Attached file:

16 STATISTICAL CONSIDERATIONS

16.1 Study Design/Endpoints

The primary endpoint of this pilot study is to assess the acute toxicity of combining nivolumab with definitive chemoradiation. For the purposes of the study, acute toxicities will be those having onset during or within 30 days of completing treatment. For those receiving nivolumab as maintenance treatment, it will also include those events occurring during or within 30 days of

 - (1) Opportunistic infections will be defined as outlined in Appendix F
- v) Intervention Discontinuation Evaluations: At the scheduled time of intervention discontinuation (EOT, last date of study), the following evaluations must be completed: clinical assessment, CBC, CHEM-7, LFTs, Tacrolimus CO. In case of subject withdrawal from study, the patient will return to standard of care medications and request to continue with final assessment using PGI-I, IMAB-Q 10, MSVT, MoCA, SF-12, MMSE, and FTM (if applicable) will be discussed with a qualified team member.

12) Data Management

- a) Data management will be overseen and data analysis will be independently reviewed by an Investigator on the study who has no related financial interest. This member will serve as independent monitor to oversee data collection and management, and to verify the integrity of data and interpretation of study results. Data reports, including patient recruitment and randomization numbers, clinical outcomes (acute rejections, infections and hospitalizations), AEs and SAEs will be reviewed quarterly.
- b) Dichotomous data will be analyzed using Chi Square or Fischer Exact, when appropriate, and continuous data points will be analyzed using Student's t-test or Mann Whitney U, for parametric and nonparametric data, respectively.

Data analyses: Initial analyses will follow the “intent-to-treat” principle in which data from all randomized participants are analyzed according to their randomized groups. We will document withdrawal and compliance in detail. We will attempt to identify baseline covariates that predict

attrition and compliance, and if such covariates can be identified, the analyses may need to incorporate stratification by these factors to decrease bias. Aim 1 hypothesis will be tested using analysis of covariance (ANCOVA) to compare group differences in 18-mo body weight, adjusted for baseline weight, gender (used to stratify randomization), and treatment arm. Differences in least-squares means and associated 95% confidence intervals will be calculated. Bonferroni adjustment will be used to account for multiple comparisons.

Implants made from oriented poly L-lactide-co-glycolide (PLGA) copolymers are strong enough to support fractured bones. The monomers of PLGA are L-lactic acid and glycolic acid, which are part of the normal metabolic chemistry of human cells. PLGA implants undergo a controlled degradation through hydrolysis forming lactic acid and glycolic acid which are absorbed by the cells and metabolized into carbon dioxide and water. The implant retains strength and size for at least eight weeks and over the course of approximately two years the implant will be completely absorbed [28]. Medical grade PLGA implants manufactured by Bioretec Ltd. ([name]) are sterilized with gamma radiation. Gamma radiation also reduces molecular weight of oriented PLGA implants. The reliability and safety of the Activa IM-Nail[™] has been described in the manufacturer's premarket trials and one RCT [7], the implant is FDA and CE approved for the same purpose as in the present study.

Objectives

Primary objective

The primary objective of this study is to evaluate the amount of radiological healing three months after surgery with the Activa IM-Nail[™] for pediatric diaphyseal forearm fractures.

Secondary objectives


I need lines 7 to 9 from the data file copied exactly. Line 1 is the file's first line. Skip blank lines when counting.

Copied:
- a) Data management will be overseen and data analysis will be independently reviewed by an Investigator on the study who has no related financial interest. This member will serve as independent monitor to oversee data collection and management, and to verify the integrity of data and interpretation of study results. Data reports, including patient recruitment and randomization numbers, clinical outcomes (acute rejections, infections and hospitalizations), AEs and SAEs will be reviewed quarterly.
- b) Dichotomous data will be analyzed using Chi Square or Fischer Exact, when appropriate, and continuous data points will be analyzed using Student's t-test or Mann Whitney U, for parametric and nonparametric data, respectively.

Data analyses: Initial analyses will follow the “intent-to-treat” principle in which data from all randomized participants are analyzed according to their randomized groups. We will document withdrawal and compliance in detail. We will attempt to identify baseline covariates that predict